Rethinking the Potential Competition Doctrine
126 Pages Posted: 13 Jan 2007
This article argues that the potential competition doctrine should be applied to determine whether a competitor waiting the periphery of the market has a disciplining effect on competition within the market. The potential competition doctrine addresses the issue of entry into a market by a firm "waiting in the wings" or on the periphery of the market. The courts have developed and modified the doctrine for over forty years. Unfortunately, the courts have created ambiguous rules that often reach dubious results. Worse, the doctrine has now become so unwieldy that some courts have simply ignored the doctrine.
The article offers a new approach to dynamic markets where firms on the edge of the market may have an impact upon competition. We argue that our approach provides a more consistent test applicable across all types of antitrust violations. Moreover, our test is equally applicable to both offensive and defensive uses of the doctrine. Our approach also develops a test that focuses on the two critical elements of potential entry: the likelihood of actual entry and the magnitude of the competitive effect. As the certainty of actual entry declines, increasing evidence of current, ongoing effects in the market becomes necessary. We stress, however, that other factors affect the outcome of this axiom, such as whether the antitrust defendant is responsible for preventing entry. Finally, our approach to the concept of potential competition analyzes objective and subjective evidence. While courts and federal antitrust agencies have emphasized objective evidence in their analyses of these issues, we believe that relying on entirely objective evidence is undesirable.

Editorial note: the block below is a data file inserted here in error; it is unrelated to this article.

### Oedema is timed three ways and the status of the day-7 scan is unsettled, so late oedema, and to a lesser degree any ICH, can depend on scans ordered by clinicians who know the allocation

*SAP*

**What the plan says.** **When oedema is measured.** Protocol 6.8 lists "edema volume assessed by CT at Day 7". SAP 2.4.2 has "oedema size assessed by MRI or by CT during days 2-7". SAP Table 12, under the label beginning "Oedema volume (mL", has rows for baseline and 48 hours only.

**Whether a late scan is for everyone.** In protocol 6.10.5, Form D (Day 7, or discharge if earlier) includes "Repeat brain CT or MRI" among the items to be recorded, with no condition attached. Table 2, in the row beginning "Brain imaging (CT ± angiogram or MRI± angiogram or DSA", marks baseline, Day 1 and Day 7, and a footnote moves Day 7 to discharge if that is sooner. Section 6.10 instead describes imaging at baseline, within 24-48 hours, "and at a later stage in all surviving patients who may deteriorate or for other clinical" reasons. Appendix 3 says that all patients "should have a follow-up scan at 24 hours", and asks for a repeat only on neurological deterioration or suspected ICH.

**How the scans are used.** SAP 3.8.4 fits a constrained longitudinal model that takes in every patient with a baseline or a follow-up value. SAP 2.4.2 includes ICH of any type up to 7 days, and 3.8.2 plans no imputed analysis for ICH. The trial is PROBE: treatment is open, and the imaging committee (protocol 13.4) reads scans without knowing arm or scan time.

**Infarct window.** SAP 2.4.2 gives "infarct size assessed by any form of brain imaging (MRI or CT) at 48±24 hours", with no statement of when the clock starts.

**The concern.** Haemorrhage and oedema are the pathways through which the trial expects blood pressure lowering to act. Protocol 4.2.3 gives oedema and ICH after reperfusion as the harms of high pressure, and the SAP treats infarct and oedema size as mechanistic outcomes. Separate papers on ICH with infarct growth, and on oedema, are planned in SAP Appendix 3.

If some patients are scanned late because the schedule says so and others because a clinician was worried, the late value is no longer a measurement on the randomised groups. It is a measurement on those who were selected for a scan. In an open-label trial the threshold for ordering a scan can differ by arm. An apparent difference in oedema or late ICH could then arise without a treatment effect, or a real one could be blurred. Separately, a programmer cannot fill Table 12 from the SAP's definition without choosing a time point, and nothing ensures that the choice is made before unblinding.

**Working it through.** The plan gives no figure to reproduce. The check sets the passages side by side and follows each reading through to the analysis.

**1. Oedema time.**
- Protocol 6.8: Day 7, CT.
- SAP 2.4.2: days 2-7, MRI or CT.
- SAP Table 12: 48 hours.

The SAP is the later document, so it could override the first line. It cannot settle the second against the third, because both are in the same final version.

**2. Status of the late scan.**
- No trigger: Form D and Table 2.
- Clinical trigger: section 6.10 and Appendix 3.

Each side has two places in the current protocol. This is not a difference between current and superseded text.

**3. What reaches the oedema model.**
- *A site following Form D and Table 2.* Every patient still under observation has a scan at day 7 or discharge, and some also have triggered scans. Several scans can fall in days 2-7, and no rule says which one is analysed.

The article is broken into five parts (excluding the introduction). In Part I, we framed the concept of potential competition as developed in the economic literature. We also spent some time discussing the development of contestable market theory. Part II surveyed the potential competition and entry cases, the federal antitrust guidelines governing the potential competition doctrine, and the cases and administrative proceedings discuss potential competition in the context of deregulating industries. We drew from the electricity, airline, telecommunications, banking, and railroad sectors for illustration. Part III began by presenting a critique of the cases, taking into account the observations of other commentators. We then laid out the approach we advocate, explaining how we address the deficiencies of the current legal regime. In Part IV, we took our approach for a test drive by presenting various hypothetical fact patterns to explain how our approach works and how it differs from the current state of the law. Finally, we concluded in Part V with a summary of our approach.
Keywords: antitrust, entry, regulated industries, contestable markets
JEL Classification: K21, K23, L1, L4, L5
Suggested Citation: Suggested Citation